Stop designing products guaranteed to fail EMC testing.

Au: This article emphasizes the need to concentrate on design of transmission lines, or the “spaces,” instead of the “wires.” The industry focus has been on the movement of charges in the wires, which only occurs because the electric fields are moving. The energy is carried by the fields, not the displacement current. My apologies to the EM physicists for oversimplifying these concepts, but this approach will increase the chances of success for most designs.

Engineering teams worldwide are facing increasingly difficult challenges to design electronic products and achieve good signal integrity and compliance. However, the status quo is  to expect the design to fail EMC testing not once, but three, four, or as many as five times. Each time the design is sent to be retested, there is little confidence in success. This cycle is expensive in both the time it takes to redesign the product and the cost of expediting fabricating the new PCB and assembly. Add this to the cost of retesting the product, and the numbers add up very quickly. This expense and delay in product certification are not in the budget or the schedule. The cost not only directly affects the bottom line of the electronic supply company, but also affects the customers waiting for the product. Instead of designing the next big thing, teams are trying to fix the current one. As a result, billions of dollars are lost each year designing products that are expected to fail.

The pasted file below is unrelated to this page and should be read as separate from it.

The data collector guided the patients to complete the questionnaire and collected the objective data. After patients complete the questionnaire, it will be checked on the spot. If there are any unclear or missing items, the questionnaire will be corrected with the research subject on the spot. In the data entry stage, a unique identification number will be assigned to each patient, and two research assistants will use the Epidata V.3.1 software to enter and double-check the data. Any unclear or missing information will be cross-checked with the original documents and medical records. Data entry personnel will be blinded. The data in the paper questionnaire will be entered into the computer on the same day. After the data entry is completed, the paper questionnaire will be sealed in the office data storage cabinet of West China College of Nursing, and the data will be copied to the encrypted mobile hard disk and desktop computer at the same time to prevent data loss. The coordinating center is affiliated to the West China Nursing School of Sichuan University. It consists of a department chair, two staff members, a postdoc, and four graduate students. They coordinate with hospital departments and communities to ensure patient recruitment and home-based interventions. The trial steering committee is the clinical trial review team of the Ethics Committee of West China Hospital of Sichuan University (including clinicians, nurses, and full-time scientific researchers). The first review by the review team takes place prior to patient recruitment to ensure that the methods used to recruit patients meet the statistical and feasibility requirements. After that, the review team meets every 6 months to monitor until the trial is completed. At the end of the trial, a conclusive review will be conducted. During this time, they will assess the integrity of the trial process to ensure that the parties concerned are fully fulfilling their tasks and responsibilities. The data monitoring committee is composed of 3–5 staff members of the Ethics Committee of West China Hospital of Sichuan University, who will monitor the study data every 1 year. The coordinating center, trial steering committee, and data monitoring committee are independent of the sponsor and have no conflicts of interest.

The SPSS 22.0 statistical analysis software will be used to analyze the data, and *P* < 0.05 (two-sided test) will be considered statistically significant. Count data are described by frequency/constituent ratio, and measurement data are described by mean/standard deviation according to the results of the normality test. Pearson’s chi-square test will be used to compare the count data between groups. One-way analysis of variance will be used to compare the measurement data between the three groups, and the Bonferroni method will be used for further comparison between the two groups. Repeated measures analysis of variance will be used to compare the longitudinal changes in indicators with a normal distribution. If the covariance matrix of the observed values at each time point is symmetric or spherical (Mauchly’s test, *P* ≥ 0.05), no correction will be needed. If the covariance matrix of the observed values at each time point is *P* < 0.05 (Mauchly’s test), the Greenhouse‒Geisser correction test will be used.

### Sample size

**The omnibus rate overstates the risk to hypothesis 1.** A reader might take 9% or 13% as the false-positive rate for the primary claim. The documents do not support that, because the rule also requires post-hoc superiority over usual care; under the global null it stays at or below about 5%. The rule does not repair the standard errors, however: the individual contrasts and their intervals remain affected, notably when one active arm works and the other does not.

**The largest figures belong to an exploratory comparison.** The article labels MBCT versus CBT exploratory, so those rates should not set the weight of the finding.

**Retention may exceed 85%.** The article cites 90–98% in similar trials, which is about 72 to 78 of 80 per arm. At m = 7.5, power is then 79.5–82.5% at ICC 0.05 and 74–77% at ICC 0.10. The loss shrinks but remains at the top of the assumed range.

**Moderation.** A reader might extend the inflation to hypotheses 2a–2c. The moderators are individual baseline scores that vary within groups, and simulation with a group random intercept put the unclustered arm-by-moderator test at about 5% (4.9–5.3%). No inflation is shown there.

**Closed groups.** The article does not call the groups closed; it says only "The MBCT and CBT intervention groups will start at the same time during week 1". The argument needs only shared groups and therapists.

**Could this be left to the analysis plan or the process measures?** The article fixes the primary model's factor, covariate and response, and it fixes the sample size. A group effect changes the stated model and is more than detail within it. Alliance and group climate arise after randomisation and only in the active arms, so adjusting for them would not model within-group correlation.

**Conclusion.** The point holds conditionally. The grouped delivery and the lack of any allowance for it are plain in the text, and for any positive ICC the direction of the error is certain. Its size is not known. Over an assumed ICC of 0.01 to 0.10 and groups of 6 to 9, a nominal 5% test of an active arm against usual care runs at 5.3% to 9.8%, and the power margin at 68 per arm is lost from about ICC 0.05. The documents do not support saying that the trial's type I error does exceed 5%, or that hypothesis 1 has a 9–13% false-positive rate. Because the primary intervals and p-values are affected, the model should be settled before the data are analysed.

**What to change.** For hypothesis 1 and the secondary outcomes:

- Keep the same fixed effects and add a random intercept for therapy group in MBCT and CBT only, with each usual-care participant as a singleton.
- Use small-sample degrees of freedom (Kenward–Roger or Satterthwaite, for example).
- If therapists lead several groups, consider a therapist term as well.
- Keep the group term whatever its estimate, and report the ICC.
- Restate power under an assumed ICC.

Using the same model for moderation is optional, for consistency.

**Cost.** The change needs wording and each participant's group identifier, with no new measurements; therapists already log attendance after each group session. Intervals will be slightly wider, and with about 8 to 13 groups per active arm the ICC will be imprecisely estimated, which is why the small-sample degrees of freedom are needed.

What is wrong here? The billion-dollar mistake.

The billion-dollar mistake is rooted in the misunderstanding of the nature of electronic energy. One drawing is to blame.

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